In the second of three edited extracts from 'Fireworks', his book of provocation essays, Dan Eastmond quantifies a disconnect between the public arts sector and the population.
I have already described my own sense of alienation from the pre-existing modes of practice I have encountered uniquely in public arts administration. But since the wide-ranging spending review in 2010 and subsequent fallout, how organisations and individuals like us conduct business has become an increasingly hot topic. We need not only to justify public investment in us, but prepare for the perfect storm of market pressure and loss of public funds. So aside from all opinion, all clever rhetoric and ambitious claims, what do we look like in the cold light of an accountant’s gaze?
Of course, financial results only tell one story and (since cultural organisations wouldn’t quote them as their primary motivation) it would be unfair to look at just these. Audience data tells an intriguingly different tale. Arts Council England’s key data from the annual submissions of Regularly Funded Organisations (RFOs) sees the number of events across the UK rising a tiny 0.8% between 2007/08 and 2008/09, but audience numbers leaping a healthy 15%. The following year looks equally rosy: a 9% increase in the number of events matched by a 9.5% increase in the number of people attending.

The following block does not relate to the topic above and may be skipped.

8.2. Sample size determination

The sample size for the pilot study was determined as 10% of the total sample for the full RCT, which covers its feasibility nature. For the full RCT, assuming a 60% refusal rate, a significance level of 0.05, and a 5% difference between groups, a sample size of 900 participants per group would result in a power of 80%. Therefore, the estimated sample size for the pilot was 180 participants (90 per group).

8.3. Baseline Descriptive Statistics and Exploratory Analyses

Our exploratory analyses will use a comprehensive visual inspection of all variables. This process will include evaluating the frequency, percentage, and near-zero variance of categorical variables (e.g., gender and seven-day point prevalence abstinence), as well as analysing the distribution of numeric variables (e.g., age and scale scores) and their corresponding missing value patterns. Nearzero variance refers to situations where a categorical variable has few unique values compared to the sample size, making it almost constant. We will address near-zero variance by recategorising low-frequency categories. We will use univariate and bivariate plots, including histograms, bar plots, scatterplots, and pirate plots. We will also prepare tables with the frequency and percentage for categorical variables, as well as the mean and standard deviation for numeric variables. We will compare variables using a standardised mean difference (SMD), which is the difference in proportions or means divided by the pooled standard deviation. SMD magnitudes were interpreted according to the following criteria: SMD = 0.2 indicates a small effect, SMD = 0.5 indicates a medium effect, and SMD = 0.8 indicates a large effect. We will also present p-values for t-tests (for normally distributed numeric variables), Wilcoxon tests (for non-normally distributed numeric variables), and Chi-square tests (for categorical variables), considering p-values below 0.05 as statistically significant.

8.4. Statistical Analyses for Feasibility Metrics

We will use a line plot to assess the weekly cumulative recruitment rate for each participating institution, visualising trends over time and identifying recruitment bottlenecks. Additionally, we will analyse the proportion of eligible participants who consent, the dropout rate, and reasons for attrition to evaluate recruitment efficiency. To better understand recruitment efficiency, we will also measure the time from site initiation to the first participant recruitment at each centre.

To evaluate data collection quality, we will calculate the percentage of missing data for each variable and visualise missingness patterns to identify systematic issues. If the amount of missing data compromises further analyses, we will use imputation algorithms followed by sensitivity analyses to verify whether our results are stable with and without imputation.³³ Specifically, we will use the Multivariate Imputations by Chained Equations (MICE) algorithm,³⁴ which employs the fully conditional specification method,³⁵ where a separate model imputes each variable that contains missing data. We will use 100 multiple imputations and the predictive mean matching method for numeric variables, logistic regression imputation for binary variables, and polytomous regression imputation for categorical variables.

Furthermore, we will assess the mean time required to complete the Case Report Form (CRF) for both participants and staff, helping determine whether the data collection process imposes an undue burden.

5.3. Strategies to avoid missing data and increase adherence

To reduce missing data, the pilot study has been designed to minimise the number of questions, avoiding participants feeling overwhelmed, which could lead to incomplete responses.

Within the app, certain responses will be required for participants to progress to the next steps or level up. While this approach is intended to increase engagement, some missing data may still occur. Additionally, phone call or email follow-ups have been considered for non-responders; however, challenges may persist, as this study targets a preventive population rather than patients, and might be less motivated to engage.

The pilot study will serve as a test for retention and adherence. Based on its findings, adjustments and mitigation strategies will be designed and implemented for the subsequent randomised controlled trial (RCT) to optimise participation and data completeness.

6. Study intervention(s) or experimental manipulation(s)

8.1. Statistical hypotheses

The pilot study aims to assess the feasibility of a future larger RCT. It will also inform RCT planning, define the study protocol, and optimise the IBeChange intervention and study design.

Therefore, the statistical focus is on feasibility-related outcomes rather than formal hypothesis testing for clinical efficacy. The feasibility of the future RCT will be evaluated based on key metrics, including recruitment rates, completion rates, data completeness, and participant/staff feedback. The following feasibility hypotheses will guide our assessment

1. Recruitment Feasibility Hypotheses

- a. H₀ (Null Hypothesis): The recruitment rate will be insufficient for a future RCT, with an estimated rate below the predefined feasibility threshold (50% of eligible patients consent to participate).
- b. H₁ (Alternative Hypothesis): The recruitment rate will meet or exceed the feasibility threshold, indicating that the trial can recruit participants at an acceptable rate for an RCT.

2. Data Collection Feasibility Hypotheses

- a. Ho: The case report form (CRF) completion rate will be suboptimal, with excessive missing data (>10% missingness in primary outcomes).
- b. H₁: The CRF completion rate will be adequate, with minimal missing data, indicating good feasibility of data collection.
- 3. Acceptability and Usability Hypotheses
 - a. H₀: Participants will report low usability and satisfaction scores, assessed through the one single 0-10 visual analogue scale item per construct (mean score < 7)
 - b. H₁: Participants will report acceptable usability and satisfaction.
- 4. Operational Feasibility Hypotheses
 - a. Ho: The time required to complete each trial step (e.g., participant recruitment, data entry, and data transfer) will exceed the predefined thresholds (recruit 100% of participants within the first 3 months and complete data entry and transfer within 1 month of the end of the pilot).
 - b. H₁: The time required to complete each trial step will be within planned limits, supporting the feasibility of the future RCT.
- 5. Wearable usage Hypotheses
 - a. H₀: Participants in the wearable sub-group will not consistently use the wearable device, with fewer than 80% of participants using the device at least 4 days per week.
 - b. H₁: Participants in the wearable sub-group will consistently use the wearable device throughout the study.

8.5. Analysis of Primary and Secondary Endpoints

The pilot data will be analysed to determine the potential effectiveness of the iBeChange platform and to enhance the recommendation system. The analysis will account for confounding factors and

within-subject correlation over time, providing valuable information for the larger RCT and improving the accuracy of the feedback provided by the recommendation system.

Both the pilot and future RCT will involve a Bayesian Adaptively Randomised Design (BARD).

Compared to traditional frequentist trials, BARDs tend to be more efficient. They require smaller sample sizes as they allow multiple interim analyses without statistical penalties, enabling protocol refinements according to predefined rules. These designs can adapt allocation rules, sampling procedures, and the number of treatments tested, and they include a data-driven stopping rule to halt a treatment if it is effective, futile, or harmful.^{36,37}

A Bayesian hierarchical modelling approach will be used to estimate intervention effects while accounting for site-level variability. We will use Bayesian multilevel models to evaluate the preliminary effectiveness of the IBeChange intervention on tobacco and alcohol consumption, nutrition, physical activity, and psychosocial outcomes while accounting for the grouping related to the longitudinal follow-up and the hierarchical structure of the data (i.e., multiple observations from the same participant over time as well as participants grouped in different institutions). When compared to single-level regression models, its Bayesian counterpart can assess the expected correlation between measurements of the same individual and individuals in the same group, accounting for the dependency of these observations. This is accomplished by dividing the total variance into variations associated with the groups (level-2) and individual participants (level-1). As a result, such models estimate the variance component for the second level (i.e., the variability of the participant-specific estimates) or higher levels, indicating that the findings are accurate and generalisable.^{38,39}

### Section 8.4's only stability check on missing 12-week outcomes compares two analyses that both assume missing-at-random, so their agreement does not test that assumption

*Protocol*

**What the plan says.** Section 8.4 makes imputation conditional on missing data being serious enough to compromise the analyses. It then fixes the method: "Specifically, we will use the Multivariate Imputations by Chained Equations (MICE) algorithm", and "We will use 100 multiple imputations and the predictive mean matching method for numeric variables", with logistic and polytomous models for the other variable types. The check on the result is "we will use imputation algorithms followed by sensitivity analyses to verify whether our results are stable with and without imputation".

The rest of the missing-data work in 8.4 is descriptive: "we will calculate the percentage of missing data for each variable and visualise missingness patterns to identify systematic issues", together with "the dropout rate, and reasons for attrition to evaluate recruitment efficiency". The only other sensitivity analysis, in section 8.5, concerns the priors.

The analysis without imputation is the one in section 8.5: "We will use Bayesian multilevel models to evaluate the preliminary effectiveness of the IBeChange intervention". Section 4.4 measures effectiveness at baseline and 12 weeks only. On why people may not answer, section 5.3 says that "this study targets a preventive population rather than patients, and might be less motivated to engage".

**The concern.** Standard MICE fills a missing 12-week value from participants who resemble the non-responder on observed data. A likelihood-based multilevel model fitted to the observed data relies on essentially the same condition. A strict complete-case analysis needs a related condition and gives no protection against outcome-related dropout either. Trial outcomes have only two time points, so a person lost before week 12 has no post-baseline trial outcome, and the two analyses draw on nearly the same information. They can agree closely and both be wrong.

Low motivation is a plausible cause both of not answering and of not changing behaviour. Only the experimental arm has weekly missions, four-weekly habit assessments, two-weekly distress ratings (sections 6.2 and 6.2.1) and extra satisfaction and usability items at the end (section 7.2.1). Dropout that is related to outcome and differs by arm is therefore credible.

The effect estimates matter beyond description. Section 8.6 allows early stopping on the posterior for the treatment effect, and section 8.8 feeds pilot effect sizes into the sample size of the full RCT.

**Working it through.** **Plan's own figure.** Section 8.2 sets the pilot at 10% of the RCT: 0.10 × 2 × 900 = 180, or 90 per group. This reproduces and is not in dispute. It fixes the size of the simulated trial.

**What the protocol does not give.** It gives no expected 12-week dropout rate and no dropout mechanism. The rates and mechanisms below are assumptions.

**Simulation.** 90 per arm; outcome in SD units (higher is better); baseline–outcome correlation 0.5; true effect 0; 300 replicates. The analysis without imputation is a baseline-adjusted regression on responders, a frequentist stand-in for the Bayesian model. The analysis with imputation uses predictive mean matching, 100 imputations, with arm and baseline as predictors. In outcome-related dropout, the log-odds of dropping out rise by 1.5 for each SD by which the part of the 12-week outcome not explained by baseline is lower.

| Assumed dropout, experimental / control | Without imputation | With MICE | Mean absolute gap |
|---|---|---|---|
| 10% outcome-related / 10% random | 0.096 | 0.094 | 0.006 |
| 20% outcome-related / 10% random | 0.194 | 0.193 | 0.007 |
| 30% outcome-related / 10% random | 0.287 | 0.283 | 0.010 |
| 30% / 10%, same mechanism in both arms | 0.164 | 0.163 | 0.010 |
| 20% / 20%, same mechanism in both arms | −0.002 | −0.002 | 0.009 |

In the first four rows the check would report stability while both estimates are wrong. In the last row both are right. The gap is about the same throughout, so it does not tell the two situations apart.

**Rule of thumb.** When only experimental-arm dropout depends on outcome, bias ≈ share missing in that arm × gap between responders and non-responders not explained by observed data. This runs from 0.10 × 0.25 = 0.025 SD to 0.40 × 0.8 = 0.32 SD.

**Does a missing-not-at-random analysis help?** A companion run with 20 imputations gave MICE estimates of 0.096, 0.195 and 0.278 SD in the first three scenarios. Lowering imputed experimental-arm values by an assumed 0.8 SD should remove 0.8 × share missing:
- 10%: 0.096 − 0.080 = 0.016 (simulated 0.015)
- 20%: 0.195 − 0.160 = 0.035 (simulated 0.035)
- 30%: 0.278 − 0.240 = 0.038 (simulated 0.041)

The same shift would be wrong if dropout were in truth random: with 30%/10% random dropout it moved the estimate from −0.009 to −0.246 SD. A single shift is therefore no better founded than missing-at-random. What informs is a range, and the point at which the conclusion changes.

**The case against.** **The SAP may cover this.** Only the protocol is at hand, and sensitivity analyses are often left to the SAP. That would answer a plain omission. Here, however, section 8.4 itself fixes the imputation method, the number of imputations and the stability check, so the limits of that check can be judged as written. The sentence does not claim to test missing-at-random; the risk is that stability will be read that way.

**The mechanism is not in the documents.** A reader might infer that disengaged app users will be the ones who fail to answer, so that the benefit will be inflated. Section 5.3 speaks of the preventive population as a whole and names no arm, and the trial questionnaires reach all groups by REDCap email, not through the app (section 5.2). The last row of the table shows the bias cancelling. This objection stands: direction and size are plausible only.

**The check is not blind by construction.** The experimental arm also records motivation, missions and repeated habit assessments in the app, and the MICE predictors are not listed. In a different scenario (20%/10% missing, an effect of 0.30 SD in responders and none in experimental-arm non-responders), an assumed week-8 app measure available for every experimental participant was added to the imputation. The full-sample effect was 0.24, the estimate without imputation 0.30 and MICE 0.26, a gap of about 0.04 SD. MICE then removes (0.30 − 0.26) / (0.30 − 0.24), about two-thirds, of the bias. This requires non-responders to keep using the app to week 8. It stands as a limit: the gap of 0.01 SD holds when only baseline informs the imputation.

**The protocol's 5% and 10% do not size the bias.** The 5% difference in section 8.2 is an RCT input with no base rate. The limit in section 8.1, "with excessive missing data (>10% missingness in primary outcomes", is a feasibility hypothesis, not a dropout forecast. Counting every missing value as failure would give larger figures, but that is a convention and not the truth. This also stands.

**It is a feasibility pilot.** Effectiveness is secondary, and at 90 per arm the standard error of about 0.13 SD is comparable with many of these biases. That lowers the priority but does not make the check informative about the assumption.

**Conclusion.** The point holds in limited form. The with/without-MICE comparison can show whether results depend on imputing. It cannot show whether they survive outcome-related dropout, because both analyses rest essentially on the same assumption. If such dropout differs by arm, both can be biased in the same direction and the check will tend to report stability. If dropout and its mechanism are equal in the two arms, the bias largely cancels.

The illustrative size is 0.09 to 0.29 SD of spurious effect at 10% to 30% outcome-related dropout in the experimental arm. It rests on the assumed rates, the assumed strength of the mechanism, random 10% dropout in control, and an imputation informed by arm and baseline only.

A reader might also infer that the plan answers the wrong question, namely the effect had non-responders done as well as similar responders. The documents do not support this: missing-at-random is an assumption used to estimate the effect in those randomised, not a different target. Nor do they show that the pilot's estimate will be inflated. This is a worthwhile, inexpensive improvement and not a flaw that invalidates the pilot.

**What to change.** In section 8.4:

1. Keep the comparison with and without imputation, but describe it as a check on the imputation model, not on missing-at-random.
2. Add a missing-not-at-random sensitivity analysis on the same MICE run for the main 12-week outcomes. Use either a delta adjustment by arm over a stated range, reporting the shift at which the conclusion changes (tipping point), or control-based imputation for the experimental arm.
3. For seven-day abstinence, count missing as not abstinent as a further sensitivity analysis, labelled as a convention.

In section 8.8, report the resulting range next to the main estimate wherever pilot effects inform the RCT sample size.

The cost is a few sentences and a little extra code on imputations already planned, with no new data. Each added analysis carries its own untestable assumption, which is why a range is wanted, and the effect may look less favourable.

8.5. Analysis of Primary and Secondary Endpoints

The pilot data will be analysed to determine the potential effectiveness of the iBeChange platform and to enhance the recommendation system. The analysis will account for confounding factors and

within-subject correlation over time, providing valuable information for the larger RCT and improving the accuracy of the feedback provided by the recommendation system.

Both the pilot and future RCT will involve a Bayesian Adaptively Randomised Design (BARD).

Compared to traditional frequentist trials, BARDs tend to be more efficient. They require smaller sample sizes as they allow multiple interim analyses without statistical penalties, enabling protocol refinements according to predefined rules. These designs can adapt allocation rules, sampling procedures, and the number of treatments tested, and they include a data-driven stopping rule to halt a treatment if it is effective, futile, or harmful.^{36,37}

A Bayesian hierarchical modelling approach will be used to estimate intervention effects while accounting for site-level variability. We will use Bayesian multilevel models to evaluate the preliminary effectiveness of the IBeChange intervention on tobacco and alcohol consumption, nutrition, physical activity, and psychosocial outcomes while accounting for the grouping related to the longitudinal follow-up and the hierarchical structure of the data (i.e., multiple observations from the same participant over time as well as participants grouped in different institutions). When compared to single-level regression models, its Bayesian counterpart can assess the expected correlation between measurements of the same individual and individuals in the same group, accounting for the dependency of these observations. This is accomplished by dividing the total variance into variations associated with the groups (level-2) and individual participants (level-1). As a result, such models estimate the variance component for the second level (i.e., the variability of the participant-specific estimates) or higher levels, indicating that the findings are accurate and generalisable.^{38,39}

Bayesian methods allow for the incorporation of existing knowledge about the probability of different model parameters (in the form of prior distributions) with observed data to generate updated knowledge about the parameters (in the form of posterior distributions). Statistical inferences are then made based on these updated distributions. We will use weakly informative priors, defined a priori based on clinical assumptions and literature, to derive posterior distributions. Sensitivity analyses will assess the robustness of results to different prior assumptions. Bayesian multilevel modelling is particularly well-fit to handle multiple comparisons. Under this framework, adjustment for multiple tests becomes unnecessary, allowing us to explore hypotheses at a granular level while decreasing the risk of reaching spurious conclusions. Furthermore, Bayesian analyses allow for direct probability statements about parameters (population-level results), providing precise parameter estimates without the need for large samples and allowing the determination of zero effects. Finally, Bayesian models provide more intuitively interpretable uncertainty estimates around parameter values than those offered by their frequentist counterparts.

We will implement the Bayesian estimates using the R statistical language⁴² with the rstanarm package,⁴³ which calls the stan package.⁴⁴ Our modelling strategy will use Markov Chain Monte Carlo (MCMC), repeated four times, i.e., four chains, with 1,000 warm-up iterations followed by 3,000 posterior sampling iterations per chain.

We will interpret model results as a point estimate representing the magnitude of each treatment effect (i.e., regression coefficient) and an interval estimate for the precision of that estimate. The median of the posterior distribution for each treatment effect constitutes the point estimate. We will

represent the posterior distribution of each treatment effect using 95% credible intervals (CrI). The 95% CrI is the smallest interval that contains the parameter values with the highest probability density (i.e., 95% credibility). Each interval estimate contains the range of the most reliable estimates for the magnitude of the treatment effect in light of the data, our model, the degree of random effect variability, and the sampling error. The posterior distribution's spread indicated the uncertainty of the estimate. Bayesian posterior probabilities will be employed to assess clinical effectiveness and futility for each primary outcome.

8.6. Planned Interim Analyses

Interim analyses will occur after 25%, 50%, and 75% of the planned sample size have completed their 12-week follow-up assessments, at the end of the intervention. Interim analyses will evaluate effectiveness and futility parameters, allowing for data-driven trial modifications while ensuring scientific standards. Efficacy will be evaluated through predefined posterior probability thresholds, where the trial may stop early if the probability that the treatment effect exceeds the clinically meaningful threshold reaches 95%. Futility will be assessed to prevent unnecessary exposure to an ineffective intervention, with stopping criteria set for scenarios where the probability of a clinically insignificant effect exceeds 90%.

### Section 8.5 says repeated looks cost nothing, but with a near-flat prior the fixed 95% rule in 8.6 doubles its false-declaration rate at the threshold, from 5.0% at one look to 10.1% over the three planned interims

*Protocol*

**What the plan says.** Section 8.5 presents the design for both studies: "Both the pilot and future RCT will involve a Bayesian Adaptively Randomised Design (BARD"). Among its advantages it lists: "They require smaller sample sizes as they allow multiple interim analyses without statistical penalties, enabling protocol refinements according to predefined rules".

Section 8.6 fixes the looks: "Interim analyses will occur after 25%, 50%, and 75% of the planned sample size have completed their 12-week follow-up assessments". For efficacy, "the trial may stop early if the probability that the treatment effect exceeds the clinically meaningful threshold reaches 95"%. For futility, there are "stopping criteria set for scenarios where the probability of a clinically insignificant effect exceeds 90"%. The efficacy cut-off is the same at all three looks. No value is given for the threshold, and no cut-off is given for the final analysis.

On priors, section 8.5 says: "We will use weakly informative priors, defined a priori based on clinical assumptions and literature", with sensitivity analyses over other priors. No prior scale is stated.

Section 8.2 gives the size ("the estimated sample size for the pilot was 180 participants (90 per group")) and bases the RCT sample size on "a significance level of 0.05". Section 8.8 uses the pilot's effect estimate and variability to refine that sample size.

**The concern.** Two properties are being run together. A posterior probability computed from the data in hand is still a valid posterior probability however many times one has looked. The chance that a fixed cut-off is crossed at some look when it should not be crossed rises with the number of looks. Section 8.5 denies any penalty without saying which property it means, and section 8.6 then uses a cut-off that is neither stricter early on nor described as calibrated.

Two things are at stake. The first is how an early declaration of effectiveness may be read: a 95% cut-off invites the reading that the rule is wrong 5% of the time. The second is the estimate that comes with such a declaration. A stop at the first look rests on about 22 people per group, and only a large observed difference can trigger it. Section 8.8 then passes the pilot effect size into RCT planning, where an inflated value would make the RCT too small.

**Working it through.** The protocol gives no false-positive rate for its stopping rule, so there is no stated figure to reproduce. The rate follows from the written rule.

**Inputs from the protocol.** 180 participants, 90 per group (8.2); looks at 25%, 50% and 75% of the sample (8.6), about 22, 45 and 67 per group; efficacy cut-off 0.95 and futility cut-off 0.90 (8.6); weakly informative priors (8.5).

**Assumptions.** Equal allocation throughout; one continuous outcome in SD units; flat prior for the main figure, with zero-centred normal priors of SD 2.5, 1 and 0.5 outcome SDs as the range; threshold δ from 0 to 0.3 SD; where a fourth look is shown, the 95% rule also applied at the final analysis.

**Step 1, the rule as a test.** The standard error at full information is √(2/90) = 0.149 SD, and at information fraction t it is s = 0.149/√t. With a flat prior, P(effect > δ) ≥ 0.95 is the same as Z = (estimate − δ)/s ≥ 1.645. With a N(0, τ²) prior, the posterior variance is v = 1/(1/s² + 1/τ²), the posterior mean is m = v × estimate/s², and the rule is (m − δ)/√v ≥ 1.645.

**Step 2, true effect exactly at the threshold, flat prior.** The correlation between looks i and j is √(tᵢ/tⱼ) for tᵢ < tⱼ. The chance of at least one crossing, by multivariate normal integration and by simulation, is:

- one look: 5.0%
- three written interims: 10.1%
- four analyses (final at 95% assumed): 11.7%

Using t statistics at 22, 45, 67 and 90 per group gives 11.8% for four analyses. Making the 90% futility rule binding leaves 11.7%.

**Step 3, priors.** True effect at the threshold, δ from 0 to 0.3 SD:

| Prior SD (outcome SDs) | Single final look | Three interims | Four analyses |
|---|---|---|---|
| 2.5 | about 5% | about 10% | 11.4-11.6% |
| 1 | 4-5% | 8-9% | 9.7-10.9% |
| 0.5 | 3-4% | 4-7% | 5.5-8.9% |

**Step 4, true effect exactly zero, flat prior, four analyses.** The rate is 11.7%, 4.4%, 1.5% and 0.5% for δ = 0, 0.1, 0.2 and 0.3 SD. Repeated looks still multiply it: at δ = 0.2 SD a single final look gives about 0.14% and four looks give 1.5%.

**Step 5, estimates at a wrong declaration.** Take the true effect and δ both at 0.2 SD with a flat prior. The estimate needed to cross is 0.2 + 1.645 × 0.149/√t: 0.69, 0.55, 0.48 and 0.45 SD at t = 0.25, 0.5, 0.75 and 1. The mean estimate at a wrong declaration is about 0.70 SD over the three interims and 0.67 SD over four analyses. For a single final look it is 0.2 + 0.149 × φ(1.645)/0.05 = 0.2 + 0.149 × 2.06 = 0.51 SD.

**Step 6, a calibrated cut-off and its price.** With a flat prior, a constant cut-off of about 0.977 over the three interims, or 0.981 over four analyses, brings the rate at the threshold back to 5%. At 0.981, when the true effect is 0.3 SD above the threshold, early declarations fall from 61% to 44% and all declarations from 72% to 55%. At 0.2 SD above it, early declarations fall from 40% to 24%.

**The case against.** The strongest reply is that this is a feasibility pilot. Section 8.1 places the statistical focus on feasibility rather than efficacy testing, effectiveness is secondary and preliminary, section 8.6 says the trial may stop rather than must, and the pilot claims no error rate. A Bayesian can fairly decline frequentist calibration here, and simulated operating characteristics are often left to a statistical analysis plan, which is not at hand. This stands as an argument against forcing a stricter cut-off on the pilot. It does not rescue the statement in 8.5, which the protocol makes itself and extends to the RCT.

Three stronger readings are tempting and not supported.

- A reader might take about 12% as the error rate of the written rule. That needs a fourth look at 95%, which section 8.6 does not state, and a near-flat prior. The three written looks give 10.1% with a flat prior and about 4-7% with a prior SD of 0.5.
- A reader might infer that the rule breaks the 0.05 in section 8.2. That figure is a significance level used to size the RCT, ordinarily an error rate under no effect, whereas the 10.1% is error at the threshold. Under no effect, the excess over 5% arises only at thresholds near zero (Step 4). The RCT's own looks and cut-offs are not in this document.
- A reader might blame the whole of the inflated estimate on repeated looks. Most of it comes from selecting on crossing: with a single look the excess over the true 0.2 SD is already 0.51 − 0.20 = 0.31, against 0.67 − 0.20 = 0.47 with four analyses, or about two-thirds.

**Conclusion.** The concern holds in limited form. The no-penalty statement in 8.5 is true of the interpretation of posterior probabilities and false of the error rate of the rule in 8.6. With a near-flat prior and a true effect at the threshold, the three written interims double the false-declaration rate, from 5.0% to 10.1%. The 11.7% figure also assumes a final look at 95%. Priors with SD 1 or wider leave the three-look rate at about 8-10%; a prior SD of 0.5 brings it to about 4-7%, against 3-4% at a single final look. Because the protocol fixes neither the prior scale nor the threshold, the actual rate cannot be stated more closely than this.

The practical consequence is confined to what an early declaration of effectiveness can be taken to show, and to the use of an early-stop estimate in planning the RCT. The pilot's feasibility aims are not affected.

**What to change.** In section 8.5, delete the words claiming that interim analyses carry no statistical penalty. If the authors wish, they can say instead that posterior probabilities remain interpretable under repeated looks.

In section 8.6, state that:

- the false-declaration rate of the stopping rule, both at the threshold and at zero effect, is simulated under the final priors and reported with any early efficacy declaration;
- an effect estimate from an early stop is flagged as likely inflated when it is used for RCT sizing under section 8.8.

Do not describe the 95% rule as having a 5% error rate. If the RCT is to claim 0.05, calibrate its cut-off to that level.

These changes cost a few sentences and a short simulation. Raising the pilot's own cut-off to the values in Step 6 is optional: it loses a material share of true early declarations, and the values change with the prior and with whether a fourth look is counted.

there is a curious imbalance here between the health of our audience numbers and the ill-health of our organisations’ books
You may decide to stand by the positive audience trend as evidence that the arts sector is in fact strong and supported, but there is a curious imbalance here between the health of our audience numbers and the ill-health of our organisations’ books.
Deep inside the same Arts Council publication there is, however, a nugget of analysis that may shed some light on what is happening here. Looking at income per attendance, the average earned income per attendance for 2009/10 reveals itself to be £6.31. The average total subsidy per attendance (Arts Council, local authority and other public subsidy) for the same period is £6.45. The Arts Council rather kindly suggests that “the amount put in as subsidy is matched almost pound for pound by the income earned”. It’s a close call, but the truth is it costs more to put events on than people are prepared to pay for them. 14 pence more in fact. Multiply that by the 72,206,610 people attending events in the same year and the difference looks a little more chunky, at £10,108,925.
How we interpret these figures is of course the crux, but we can say with little bias that it is likely that a significant number of our arts organisations are financially vulnerable, that this is in spite of growing audiences, and that it seems that the public purse is prepared to pay more for tickets than the public at large. The problem then, if we can venture an answer to our question at the beginning of this chapter is one of value. Cultural organisations may attract audiences, but where audiences place the output of these organisations on their value scale may not be high enough to sustain them. Pressingly, what will happen as the public purse shrinks and the safety net that underwrites the disconnect between the values of the public arts sector and the values of population disappears?